While we are on meat, we have been delighted to find that sometimes now we can do a Sunday roast or a main meal and see that everything on the plate has come from this holding. On Sunday we had the first leg joint from the pigs and spotted that the meat, potatoes, sprouts, turnip and even the apple sauce was from here. Our apple harvest was a bit of a flop but the few we got we guarded jealously. Liz made the (single) Bramley and one of the James Grieves into apple sauce back in September, freezing it to be kept for the occasion of our first pork Sunday roast. Our only 'oops' of that meal was that Liz, without thinking, 'nicked' one of the rabbits' cheap carrots; we have carrots in the ground but I'd not brought any in that day. All delicious and succulent, laced with that added pride of having grown it ourselves.

Leg roast. Excellent.
We are very pleased, in particular, with the flavour of the Tamworth pigs and this leg cut was even a bit less fatty than the shoulder. Liz was able to make very good crackling with the skin still on the joint; for the shoulder she had stripped the skin off and blasted that separately.

We have sneaked through our little hiatus of freezer space. Sparks was down today to collect his lamb, he took away a bit of pork too and tomorrow Liz is off down to the Silverwoods' with theirs and Steak Lady's plus the pork for those 'customers'. By that time we should be able to freeze the 'overflow' which we have put into the 'fridge' parts of those fridge-freezers for safe keeping and we will not have needed to buy either the 5th freezer or to borrow the generously offered freezer space at Dawn's. A narrow squeak but we got away with it. Next year, as I said, we will be sure to de-synchronise the lamb and pork harvests a bit better.

Finally just a quick update on the stray cat, Pirate. You can see from my top picture that he is now quite a solid (OK fat!) chap but his body is now beautifully cleaned up and cleared of all the scar tissue, scabby stuff between the fur and places where he had been gnawing on itchy skin. Also nicks and cuts inflicted by, we presume, barbed wire, brambles or dogs and cats chasing him off. Only his face is still a bit 'mashed', his nose always seems to be a bit red and scuffed, or dried up and scabby and his eye(s) are generally a bit weepy looking. He is a very affectionate young boy and loves to be picked up and fussed (though not carried about, curiously, he gets very fidgety if he thinks you are "taking him somewhere"). He has pretty much taken over the Utility Room and owns it to the exclusion of our other cat Blue. He has the freezers in there pushing out heat and a radiator. He has an old cat bed lined with one of my old fleecy jackets and he is brought regular food - at least a tin a day plus the odd sliver of ice cream when I go out there to help myself. We see him come out to pee or poo somewhere in the yard before nipping back 'indoors'. He seems as happy as Larry and is definitely improved in health out of all recognition from the poor emaciated, cut about, battered and bruised little mite who first showed up driven to steal our cats' food by hunger, bravely coming in through the open kitchen window braving the wrath of our dogs, cats and, for all he knew, us. Fallen on his feet, has Pirate.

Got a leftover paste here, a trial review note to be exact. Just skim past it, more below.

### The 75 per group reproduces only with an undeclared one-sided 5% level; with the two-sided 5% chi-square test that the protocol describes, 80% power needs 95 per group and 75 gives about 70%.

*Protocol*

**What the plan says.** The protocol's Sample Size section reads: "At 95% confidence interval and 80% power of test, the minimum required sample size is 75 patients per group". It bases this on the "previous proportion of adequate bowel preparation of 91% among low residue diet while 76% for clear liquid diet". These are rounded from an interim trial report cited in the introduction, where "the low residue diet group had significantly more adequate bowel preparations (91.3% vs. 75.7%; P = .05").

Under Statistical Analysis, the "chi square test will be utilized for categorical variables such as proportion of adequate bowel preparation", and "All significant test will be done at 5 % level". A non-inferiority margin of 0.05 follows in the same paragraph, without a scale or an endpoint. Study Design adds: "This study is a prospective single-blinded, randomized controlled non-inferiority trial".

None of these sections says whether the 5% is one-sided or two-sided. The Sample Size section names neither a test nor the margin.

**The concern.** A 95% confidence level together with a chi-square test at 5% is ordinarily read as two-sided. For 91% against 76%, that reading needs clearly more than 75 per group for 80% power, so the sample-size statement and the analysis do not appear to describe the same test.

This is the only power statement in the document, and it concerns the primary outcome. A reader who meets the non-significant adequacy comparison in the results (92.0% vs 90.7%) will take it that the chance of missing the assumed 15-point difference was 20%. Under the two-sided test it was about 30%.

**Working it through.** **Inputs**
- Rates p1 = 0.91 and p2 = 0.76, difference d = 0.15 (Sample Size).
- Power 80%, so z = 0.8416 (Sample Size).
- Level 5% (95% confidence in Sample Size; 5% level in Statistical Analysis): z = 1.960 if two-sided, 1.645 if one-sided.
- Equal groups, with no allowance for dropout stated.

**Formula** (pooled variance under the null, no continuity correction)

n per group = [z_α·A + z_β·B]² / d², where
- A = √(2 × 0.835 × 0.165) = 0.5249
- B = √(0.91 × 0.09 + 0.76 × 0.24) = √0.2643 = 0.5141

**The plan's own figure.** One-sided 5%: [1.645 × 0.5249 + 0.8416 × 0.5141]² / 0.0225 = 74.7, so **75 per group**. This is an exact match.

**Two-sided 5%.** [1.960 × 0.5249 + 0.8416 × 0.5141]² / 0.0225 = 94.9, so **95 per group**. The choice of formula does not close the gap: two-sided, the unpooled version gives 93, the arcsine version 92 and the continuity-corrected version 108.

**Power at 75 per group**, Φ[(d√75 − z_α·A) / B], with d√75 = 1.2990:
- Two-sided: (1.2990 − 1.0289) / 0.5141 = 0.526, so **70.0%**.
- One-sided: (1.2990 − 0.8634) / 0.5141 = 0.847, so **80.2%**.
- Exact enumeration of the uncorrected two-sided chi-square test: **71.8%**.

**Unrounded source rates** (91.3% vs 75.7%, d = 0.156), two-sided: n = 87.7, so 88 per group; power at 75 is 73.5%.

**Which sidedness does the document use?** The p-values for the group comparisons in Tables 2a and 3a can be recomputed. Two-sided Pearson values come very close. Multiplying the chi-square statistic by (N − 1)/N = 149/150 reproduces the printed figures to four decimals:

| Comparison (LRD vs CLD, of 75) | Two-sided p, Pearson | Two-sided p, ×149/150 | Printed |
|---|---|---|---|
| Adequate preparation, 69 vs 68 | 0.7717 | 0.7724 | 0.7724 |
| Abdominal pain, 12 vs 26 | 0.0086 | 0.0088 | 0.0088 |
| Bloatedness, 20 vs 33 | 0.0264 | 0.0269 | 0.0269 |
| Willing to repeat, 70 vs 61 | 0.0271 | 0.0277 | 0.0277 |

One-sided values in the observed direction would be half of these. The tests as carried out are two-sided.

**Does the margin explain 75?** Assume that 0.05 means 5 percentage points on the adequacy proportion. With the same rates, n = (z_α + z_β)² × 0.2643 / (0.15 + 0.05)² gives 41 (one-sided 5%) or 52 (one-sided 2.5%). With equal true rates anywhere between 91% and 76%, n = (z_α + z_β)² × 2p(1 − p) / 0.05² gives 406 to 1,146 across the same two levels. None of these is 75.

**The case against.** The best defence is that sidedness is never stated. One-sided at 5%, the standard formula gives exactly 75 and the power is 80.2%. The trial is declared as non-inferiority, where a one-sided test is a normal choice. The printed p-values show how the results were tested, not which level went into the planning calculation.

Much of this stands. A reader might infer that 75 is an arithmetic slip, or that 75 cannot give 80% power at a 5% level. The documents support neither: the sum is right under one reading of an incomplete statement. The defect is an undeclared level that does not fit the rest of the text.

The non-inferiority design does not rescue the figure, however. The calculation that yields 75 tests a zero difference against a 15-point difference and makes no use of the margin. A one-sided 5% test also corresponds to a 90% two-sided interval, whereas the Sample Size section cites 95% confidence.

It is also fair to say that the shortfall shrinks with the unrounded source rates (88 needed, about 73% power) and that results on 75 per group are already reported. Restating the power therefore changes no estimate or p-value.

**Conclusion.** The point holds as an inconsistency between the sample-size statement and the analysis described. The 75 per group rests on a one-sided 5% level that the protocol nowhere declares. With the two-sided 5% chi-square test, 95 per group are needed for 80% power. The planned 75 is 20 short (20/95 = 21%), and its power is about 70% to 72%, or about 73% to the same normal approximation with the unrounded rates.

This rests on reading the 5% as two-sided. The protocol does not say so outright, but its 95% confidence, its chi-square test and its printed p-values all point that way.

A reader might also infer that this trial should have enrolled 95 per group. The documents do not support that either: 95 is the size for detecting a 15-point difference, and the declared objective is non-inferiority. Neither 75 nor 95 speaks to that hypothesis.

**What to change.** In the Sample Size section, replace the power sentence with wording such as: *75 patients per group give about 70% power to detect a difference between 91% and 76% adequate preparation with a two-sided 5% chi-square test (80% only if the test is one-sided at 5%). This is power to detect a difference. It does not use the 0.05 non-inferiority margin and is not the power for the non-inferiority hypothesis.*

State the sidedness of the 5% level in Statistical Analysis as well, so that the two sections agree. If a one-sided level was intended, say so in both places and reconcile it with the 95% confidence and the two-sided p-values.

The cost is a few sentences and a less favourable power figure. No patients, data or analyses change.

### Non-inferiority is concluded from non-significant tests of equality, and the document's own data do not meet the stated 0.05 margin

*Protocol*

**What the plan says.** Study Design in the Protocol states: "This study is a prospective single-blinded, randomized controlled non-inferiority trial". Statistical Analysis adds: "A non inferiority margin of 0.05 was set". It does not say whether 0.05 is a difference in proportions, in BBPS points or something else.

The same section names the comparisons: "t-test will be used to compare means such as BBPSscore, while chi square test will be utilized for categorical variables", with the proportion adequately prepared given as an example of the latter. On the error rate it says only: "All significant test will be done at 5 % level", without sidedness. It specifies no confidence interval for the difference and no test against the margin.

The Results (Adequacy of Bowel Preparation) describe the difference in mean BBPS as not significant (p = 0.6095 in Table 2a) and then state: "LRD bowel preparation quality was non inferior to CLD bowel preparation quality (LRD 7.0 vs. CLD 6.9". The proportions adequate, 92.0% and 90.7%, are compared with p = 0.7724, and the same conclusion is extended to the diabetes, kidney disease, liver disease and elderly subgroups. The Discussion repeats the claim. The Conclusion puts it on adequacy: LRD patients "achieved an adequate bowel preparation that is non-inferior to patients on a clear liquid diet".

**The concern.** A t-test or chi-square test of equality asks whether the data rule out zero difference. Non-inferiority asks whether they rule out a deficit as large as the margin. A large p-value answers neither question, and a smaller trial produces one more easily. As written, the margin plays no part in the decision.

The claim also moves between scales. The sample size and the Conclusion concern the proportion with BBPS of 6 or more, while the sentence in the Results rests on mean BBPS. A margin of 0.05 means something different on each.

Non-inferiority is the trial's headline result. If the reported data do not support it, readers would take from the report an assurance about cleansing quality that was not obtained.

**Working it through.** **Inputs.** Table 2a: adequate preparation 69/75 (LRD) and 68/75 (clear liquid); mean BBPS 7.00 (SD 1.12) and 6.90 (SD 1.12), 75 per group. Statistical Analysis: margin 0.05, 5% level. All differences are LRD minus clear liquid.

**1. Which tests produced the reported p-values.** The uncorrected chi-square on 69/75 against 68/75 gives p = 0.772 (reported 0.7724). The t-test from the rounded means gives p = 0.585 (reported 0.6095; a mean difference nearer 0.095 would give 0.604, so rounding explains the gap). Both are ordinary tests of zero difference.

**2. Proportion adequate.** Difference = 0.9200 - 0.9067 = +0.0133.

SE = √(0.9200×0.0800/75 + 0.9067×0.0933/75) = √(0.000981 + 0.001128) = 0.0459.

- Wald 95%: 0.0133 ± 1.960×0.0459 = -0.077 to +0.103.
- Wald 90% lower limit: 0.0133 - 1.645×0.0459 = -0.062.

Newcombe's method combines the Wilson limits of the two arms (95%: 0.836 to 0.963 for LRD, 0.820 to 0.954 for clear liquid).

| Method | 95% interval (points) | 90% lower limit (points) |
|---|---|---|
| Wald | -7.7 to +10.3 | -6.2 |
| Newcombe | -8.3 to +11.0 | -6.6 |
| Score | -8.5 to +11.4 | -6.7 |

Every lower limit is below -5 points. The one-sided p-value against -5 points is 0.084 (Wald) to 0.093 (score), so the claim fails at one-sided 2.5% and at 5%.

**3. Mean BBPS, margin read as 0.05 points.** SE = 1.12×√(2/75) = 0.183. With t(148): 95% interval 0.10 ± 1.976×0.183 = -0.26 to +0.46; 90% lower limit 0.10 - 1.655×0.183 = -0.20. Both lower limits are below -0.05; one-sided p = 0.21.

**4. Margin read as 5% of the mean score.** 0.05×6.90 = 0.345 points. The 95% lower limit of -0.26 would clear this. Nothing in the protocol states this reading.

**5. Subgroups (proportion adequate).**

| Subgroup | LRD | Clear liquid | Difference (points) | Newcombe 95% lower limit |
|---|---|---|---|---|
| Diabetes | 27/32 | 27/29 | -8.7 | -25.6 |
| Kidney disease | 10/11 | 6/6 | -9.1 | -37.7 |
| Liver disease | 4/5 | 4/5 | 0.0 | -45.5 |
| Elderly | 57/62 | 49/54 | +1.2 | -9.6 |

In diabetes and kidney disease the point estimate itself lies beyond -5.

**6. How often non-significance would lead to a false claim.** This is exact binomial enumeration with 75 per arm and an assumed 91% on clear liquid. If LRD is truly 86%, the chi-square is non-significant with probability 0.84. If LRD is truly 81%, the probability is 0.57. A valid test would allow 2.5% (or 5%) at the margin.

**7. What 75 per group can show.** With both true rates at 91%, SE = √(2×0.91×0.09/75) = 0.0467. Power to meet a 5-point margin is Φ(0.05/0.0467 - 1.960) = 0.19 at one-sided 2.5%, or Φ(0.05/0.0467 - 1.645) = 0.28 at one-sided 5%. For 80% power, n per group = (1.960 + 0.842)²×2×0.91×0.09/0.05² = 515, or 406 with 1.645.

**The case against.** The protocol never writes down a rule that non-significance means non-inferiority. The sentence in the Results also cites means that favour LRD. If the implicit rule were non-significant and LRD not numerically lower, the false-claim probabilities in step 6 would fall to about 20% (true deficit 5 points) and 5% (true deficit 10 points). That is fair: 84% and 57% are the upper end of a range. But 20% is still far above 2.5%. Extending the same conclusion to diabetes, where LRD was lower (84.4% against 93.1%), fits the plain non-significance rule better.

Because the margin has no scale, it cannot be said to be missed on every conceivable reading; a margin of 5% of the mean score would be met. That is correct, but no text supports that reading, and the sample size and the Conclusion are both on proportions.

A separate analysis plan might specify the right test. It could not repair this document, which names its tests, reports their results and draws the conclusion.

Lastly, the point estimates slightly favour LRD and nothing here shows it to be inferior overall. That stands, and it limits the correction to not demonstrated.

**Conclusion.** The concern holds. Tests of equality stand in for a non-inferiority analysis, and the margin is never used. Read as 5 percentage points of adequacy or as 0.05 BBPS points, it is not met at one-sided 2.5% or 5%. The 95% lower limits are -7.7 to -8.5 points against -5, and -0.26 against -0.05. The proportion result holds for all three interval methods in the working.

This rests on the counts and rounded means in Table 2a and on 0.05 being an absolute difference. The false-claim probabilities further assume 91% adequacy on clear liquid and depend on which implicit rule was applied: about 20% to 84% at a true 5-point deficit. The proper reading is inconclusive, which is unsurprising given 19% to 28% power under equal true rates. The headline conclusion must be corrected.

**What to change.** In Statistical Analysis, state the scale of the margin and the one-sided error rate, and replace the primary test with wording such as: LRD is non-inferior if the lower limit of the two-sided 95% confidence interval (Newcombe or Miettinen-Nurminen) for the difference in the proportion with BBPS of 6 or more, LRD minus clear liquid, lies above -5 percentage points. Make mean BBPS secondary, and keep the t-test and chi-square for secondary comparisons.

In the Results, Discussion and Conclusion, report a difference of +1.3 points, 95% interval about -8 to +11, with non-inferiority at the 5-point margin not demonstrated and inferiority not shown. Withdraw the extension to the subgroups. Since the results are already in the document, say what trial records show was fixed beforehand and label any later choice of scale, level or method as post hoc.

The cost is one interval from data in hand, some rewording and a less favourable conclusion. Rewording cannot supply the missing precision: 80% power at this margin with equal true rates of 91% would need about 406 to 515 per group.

1 comment:

Anne Wilson said...

Good to see Pirate looking so plump. If you needed eggs you should have called in, plenty here.